The Hollywood Reporter said critics had "an overall positive view," with some calling it "Tarantino's love letter to '60s L.A.," praising its cast and setting, while others were "divided on its ending." ReelViews' James Berardinelli awarded the film 3.5 stars out of 4, saying it was "made by a movie-lover for movie-lovers. And even those who don't qualify may still enjoy the hell out of it." RogerEbert.com's Brian Tallerico gave it four out of four stars, calling it "layered and ambitious, the product of a confident filmmaker working with collaborators completely in tune with his vision". The Chicago Sun-Times, Richard Roeper described it as "a brilliant and sometimes outrageously fantastic mash-up of real-life events and characters with pure fiction," giving it full marks. Writing for Variety, Owen Gleiberman called it a "heady engrossing collage of a film—but not, in the end, a masterpiece." Peter Bradshaw of The Guardian gave it five out of five stars, praising Pitt and DiCaprio's performances and calling it "Tarantino's dazzling LA redemption song." Steve Pond of TheWrap said: "Big, brash, ridiculous, too long, and in the end invigorating, the film is a grand playground for its director to fetishize old pop culture and bring his gleeful perversity to the craft of moviemaking." Peter Travers of Rolling Stone awarded the film 4.5 out of 5 stars, remarking that "All the actors, in roles large and small, bring their A games to the film. Two hours and 40 minutes can feel long for some. I wouldn't change a frame."
When casting the leads, Tarantino invited Pitt, DiCaprio, and Robbie to his house to read the only copy of the full script, to prevent leaks. When Butler auditioned, he did not know which character it was for. Tarantino told him it was for a villain or a hero on Lancer, when in fact it was for "Tex" Watson. To prepare for her audition, Maya Hawke practiced with her father, Ethan Hawke. She said the process was unlike any other except maybe auditioning for drama school, and during it they worked on the scene in many different ways, with different combinations of people. Willis auditioned for two roles, neither of which she got, then was offered the part of Joanna Pettet. Sydney Sweeney said everyone she auditioned with did so for the same character, then were told they could do extra credit. Some did artwork, and she wrote a letter in character. Julia Butters says her sitcom American Housewife was on while Tarantino was writing her character, Trudi Fraser. He looked up and said, "Maybe she can try this."More Info
Announced in July 2017, it is the first Tarantino film not to involve Bob and Harvey Weinstein, as Tarantino ended his partnership with the brothers following the sexual abuse allegations against the latter. After a bidding war, the film was distributed by Sony Pictures, which met Tarantino's demands including final cut privilege. Pitt, DiCaprio, Robbie, Zoë Bell, Kurt Russell, and others joined the cast between January and June 2018. Principal photography lasted from June through November around Los Angeles. This was the final film to feature Luke Perry, who died on March 4, 2019.More Info
After the Harvey Weinstein sexual abuse allegations, Tarantino cut ties with Weinstein and sought a new distributor, after having worked with Weinstein for his entire career. At this point, Leonardo DiCaprio was revealed to be among a short list of actors Tarantino was considering for the film. A short time later, reports circulated that studios were bidding for the film set in Los Angeles in the late 1960s, that Tom Cruise was in talks for one of the leads, and that David Heyman had joined as a producer, along with Tarantino and Shannon McIntosh. Tarantino later revealed the role Cruise was considered for to be that of Cliff Booth.More Info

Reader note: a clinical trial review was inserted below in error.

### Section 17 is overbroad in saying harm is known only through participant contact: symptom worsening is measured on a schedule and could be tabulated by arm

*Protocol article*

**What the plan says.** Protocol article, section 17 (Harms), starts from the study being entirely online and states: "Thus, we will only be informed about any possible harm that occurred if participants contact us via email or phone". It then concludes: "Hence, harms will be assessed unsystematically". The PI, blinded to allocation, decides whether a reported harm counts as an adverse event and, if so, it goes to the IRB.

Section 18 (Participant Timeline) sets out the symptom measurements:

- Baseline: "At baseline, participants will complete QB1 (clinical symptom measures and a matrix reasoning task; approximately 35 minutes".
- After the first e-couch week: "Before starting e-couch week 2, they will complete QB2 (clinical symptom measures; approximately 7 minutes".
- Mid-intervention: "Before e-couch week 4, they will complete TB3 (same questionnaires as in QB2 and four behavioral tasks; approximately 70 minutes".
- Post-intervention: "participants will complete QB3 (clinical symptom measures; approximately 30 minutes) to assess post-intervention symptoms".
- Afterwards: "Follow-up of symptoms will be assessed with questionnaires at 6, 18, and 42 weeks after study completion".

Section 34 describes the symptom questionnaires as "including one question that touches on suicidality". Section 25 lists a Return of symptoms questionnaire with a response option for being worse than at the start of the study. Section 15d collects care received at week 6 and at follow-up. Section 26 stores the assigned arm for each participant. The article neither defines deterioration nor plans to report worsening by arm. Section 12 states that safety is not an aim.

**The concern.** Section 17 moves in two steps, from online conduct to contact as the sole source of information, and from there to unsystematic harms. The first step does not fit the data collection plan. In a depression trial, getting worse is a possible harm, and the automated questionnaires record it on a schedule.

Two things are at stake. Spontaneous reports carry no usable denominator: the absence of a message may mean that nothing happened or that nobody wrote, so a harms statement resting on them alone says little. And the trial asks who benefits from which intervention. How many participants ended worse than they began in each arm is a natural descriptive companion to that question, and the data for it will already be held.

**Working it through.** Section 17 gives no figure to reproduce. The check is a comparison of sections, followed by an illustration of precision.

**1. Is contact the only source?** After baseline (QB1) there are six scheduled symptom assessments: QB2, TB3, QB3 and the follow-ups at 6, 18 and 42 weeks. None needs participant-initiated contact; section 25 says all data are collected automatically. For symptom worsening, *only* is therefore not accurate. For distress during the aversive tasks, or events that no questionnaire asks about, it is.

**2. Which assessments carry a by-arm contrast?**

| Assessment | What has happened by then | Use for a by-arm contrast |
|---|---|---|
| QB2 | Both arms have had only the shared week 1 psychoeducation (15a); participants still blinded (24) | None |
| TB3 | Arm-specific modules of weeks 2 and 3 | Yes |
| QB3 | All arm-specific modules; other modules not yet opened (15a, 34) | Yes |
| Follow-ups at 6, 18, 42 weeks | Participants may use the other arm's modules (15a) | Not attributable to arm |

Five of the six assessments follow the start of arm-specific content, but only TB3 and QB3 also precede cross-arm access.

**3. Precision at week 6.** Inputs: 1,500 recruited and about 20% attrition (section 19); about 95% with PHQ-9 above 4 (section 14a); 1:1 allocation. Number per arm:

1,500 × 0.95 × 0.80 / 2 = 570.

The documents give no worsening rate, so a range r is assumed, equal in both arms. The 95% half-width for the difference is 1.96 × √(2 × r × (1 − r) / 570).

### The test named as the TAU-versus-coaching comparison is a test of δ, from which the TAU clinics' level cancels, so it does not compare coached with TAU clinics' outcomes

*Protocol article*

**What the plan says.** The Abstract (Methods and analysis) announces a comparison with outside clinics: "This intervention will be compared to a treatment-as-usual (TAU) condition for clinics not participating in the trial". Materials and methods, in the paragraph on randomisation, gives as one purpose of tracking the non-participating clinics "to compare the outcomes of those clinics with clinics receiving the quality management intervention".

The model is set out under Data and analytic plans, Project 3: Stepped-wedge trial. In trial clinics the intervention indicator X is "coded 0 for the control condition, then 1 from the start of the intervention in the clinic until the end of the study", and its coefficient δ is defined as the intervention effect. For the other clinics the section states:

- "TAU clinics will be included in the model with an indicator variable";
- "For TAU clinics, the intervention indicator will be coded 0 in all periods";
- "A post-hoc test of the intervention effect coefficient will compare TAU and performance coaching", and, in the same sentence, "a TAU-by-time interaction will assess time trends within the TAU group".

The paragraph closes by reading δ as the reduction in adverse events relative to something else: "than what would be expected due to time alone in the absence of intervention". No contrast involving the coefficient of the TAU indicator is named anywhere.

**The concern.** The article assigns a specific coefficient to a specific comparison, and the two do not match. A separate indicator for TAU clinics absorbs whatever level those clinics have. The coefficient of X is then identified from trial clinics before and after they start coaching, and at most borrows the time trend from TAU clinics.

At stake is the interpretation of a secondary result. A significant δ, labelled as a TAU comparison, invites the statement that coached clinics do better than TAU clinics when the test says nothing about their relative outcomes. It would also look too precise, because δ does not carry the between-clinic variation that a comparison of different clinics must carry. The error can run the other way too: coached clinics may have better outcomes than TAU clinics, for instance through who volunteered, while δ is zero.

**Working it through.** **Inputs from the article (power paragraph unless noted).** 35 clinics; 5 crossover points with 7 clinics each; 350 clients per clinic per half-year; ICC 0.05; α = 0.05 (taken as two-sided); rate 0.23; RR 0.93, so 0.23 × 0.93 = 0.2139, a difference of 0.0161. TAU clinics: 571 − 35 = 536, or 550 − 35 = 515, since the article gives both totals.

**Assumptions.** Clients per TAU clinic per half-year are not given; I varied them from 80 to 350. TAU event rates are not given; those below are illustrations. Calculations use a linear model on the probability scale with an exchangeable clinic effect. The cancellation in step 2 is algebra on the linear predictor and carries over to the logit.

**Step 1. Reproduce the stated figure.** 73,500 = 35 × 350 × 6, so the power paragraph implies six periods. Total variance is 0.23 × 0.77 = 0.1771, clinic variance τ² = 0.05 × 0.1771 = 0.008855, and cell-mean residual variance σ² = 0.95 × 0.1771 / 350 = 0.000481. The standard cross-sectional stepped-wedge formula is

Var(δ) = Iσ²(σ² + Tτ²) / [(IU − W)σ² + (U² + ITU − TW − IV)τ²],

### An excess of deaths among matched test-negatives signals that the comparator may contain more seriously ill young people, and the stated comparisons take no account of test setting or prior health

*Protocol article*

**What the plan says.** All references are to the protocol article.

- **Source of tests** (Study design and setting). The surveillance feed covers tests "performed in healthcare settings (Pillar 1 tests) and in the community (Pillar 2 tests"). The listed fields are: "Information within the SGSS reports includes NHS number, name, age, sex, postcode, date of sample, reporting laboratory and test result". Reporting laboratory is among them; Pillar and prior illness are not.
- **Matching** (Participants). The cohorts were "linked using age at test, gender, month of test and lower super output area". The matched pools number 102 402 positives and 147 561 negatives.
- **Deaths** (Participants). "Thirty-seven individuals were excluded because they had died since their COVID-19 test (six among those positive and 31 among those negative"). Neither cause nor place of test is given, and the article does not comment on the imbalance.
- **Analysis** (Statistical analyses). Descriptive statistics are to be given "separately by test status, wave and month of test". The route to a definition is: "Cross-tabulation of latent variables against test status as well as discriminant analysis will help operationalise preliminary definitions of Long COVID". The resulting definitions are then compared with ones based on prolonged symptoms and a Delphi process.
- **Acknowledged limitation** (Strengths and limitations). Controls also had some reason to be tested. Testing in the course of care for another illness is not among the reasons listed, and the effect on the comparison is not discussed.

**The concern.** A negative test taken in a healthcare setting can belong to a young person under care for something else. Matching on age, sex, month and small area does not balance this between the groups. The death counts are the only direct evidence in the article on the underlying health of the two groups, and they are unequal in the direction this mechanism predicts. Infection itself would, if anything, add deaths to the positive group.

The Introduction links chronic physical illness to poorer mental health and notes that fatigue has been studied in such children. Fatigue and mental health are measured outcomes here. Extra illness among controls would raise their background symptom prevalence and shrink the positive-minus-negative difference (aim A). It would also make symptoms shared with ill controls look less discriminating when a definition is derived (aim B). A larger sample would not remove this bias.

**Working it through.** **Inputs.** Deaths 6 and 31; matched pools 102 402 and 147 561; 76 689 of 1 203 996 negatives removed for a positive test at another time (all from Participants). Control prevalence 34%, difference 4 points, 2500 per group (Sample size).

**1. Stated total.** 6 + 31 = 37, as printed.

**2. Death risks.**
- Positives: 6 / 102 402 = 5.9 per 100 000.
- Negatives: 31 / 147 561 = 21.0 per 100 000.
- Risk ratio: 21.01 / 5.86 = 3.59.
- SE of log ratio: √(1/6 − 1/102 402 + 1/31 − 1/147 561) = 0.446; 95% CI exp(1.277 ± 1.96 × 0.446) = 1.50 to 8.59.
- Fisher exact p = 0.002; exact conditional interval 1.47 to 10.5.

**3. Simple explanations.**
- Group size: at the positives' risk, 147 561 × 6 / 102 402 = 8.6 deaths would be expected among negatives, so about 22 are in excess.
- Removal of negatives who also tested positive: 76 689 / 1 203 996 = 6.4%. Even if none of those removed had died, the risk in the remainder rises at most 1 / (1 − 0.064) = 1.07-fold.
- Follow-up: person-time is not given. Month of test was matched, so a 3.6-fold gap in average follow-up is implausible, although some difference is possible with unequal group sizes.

Tarantino's directive was to turn Los Angeles of 2018 into Los Angeles of 1969 without CGI. For this, Tarantino tapped into previous collaborators for production: editor Fred Raskin, cinematographer Robert Richardson, sound editor Wylie Stateman and makeup artist Heba Thorisdottir. He also brought first-time collaborators, production designer Barbara Ling, based on her work in recreating historical settings in The Doors, and costume designer Arianne Phillips, who had a strong client list to her name including Tom Ford, James Mangold and Madonna.More Info
Music by Bernard Herrmann created for Torn Curtain is used in the Spahn Ranch scene. Herrman's music from that film included in Once Upon a Time in Hollywood is "The Killing", and "The Radiogram". Other music of his used is "The Rocks", and "The Return" (from Have Gun Will Travel). Also used are the themes from Hell River by Vojislav Borisavljevic, Against a Crooked Sky by Alexis de Azevedo, Apocalypse Joe by Bruno Nicolai, and Mannix by Lalo Schifrin. Also, "Paxton Quigley's Had the Course" (from Three in the Attic), "The Bed" by Ennio Morricone (from Danger: Diabolik), "Ecce Homo" (from Sartana Does Not Forgive) and "Mexican Western" (from Any Gun Can Play) by Francesco De Masi, "Cooler" by Elmer Bernstein (from The Great Escape), "Freya Bangs", "Freya", "Karate Dance", and "TV Screen" (from The Wrecking Crew), "Theme from It's Happening" by Paul Revere & the Raiders, "Dalton Gang Ride Entrance" performed by Tom Slocum, John Bird, and the Cattle Annie Band (from Cattle Annie and Little Britches), the "Batman Theme" (from Batman), the "FBI Theme and Score Cues" (from The F.B.I.), and "Miss Lilly Langtry" and "Judge Roy Bean's Theme" by Maurice Jarre (from The Life and Times of Judge Roy Bean).More Info
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